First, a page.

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24 May 2019 / news

New legislation extending consumer protection measures to B2B relationships

Today a new legislation was published adding three sets of new rules for B2B relationships to the Code of Economic Law: unfair contract terms, abuse of economic dependency and unfair market practices between undertakings. The ratio legis underlying this legislation is that small and medium-sized companies often do not have the necessary means to act against abuses of large companies. These new rules will have a considerable impact on contracting and business practices.

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Unfair B2B contract terms

The new law introduces rules prohibiting and invalidating unfair contract terms in B2B relationships, similar to those applicable to B2C relationships. Applying the same test as for B2C contracts, an unfair term in a B2B contract is the one that creates a significant imbalance between the rights and obligations of the parties. If a contract contains such unfair term, the term will be deemed null and void. The contract itself will, however, remain binding on the parties if it can continue to exist without the unfair term.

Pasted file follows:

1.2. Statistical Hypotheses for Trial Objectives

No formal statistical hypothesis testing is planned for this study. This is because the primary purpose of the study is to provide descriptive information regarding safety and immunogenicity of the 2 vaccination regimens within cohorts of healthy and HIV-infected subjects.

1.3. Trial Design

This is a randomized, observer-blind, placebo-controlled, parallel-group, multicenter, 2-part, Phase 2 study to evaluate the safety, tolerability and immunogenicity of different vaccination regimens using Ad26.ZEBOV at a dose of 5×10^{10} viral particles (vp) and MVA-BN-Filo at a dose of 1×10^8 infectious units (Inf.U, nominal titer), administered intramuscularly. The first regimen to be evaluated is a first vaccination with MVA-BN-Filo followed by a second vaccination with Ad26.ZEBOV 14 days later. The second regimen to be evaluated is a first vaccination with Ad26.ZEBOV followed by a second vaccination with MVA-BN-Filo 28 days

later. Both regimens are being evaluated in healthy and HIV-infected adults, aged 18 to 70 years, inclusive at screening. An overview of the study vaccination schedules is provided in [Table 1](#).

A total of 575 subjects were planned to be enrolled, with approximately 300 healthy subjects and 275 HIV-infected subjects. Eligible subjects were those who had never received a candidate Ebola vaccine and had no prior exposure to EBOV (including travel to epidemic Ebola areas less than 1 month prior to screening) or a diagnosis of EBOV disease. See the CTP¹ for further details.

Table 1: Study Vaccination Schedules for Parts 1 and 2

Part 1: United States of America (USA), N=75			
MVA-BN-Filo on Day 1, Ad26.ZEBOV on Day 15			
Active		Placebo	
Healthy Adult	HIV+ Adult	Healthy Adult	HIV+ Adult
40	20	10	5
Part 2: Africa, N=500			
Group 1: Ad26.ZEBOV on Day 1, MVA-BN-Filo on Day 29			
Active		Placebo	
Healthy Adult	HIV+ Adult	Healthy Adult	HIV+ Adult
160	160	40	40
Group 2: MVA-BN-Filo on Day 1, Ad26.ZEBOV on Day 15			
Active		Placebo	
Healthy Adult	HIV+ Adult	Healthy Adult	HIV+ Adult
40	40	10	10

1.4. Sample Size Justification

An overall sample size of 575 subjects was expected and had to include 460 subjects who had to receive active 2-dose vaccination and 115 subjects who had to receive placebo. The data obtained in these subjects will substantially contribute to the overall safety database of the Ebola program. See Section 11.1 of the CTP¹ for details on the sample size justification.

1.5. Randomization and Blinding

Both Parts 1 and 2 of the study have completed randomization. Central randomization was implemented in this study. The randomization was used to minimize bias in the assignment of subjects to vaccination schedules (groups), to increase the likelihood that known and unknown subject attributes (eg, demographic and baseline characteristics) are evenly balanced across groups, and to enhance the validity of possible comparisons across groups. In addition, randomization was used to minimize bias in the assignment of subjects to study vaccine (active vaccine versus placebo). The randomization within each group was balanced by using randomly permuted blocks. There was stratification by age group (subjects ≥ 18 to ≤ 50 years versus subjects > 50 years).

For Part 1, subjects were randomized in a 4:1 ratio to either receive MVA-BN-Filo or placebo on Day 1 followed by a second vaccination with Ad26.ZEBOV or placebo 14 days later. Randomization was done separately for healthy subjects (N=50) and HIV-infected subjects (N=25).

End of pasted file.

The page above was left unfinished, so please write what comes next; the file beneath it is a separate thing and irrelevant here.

This general prohibition is accompanied by two lists of specific contract terms: a black list of unfair terms which are prohibited without further assessment; and a grey list of terms which are presumed to be unfair unless there is evidence to the contrary.

The black list includes terms that aim to:

  1. create an irrevocable obligation for the other party while the performance of the obligations of the company is subject to a condition of which the achievement depends solely on the will of the company;
  2. confer on a party the right to unilaterally interpret a contractual provision;